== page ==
The modern conception of God is that of an eternal, unchanging force, defined by its consistency and utter perfection. It’s a convenient image, one that provides a sturdy foundation for religious dogma and belief. It’s also the end result of a process that has spanned thousands of years, a process that shaped a pure, omniscient, abstract deity out of a hodgepodge of potential traits, features, and personalities. As the human race grew and matured, so too did our ideas about what God is and what the role of a deity is in our lives.
In The Evolution of God, author Robert Wright plots the history of religious belief from the earliest hunter-gatherer societies to the present, in an attempt to explain how modern religions came into being and what the future might hold for them. Though written from the perspective of an agnostic or secular humanist, Wright’s book is not in league with the pointed, often militant atheism of Richard Dawkins or Christopher Hitchens. The Evolution of God is a “third way” approach to theology, one that attempts to treat both faith and reason with respect and reframe the debate in a new, less contentious context. Wright allows for the possibility of divinity, though not in a recognizable sense.
The thesis of The Evolution of God has its roots in Wright’s previous book, Nonzero: The Logic of Human Destiny. In that work, Wright argued that the ability to recognize and capitalize on non-zero-sum situations is a key feature of biological evolution. Natural selection thus favors those who can see the value in win-win, cooperative scenarios and act on them to the benefit of all parties. The increasing complexity of organisms, culminating in human intelligence, is a result of this.
In Wright’s view, biological evolution is an engine for the development of higher intelligence, which contrasts with the more traditional, scientific view that higher intelligence is merely a lucky break in a chaotic and complicated process whose only concern is the propagation of species. It’s a theory that drew criticism from the scientific community even as it garnered praise from thinkers like Bill Clinton, who admired Wright’s advocacy for global cooperation.
The Evolution of God uses what Wright calls “non-zero-sumness” to explain why particular sects and systems of belief were able to thrive when others failed. Adaptation, openness, and universality are not terms that immediately leap to one’s mind when thinking about the modern incarnations of Judaism, Christianity, and Islam, but they were defining traits of each in their fledgling early years. Wright believes that recognizing this is important to improving global relations in the here and now.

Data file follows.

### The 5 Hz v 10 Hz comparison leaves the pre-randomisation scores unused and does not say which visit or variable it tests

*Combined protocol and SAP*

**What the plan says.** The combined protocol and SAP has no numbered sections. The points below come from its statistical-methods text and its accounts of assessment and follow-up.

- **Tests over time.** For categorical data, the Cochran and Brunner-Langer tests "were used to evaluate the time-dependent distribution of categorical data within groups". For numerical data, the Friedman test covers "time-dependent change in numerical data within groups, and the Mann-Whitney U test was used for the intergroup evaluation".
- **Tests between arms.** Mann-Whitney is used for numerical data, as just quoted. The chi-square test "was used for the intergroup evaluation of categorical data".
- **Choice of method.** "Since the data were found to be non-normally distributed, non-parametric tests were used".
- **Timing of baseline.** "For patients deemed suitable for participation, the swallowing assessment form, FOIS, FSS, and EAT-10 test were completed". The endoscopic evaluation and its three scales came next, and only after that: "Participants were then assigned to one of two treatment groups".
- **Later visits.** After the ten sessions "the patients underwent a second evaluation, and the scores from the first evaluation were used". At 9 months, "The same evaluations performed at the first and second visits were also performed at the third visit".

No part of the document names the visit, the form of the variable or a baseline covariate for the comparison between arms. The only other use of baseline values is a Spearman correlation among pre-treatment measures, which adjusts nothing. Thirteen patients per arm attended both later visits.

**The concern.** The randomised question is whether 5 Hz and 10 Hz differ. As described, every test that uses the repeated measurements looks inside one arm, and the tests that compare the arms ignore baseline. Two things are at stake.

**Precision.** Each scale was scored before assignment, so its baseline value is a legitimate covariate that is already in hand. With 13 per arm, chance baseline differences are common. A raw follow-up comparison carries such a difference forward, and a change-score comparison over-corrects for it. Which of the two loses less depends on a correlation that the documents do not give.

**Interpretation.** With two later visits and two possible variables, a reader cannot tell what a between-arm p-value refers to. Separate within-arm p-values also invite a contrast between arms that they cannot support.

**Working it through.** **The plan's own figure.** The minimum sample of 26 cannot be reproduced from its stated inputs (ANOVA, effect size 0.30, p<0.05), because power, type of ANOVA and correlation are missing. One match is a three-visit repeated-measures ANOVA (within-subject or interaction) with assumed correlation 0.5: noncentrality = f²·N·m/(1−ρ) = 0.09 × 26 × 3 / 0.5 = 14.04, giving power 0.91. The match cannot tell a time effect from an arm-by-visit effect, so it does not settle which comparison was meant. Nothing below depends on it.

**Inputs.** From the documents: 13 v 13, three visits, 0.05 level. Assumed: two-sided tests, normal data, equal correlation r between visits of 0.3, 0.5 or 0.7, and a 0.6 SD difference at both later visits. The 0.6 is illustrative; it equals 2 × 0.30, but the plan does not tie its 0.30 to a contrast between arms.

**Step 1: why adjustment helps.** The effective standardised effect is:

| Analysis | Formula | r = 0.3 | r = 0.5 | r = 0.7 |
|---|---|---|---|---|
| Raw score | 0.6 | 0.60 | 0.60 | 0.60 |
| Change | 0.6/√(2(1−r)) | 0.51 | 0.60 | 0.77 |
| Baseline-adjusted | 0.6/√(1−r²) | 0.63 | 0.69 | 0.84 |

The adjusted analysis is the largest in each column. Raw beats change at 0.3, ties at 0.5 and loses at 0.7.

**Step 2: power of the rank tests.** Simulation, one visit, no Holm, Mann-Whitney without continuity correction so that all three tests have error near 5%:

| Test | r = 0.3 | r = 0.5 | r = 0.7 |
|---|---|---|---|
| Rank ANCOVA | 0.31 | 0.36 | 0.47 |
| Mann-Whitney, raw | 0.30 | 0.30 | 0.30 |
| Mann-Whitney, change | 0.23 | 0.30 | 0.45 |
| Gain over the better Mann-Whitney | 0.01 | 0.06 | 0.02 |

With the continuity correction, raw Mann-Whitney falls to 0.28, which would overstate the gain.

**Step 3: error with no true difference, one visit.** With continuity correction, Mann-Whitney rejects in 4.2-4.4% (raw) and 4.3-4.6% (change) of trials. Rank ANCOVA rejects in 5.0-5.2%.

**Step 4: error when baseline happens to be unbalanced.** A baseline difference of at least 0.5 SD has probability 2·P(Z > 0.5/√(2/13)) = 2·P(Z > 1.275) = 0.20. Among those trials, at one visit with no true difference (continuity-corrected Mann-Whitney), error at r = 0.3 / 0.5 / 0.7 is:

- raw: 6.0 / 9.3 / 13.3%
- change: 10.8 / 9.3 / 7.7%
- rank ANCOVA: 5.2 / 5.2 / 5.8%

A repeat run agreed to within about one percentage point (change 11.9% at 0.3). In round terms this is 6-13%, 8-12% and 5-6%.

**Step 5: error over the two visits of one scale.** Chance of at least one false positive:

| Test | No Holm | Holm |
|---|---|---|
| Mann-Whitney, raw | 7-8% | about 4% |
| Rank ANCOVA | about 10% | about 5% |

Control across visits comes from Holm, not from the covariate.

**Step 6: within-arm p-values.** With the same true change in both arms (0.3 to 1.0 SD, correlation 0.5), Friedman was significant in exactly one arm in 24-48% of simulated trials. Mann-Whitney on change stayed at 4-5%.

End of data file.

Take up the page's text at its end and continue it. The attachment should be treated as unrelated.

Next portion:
However, the non-zero-sum argument is merely a loose thread in a greater, far more compelling historical narrative in which Wright depicts the birth and growth of religious thought. The core of the book deals with the three aforementioned Abrahamic religions and the pivotal moments in the histories of each that allowed them to thrive, even in times of adversity and competition. Combining a close reading of religious texts with ample archaeological and anthropological research, Wright untangles the truth from fiction in the Old Testament, New Testament, and Koran and presents readers with an uncertain landscape in which many ideas about god (or gods) exist, any of which could have seized dominance in the ancient world.
The Jewish Yahweh begins his journey as but one of a rich pantheon of local gods which include Marduk, the powerful patron deity of Babylon and the always fearsome Canaanite deity Baal. St. Paul, shepherd of early Christian thought, must contend with competing forms of Jesus worship by sects like the Ebionites in order to establish what would become mainstream Christianity. Mohammad threads the needle in his development of Islam, seeking to appeal to Jews, Christians, and pagans alike without alienating any potential converts who may have conflicting interests.
All three forms of Abrahamic worship encountered resistance and competition, and Wright shows that the reason the early Jewish Yahweh-proponents, St. Paul, and Mohammad were able to succeed and overcome their opposition was a keen sense of how to build coalitions and expand their spheres of inclusiveness. Jewish monotheism began as a pan-Mesopotamian political movement to unite and absorb the various pagan gods under the aegis of a single, all-encompassing entity, Yahweh. Christianity triumphed when it abandoned restrictive Jewish law and tradition to become more appealing to pagans, which allowed it to spread like wildfire through the Roman Empire. Islam succeeded in a similar fashion, acknowledging its spiritual connections to Judaism and Christianity to establish credibility and build a base while providing pagan Arabs with a new form or worship of their own.
The Evolution of God slows down only when the author attempts to inject his non-zero-sum theories into the mix. Wright never seems to adequately connect non-zero-sumness to the subject at hand; he simply asserts that the narrative demonstrates such situations. As a result, the overarching attempt at structure feels tacked on, almost as an afterthought. He also digresses into shallow metaphysics by trying to ascribe “divinity” to the non-zero-sum motivators, claiming that the persistent progress toward moral ethics and win-win situations could possibly be evidence of a higher, guiding power, albeit one with little connection to a traditional God.
It doesn’t spoil the rich and enlightening material he has compiled here, but it does present a few frustrating moments. Wright’s exploration of religious evolution and the historical and political factors which played a role is fascinating and compelling; a must-read for anyone with the slightest bit of interest in how modern theological thought came to be and where it might be headed.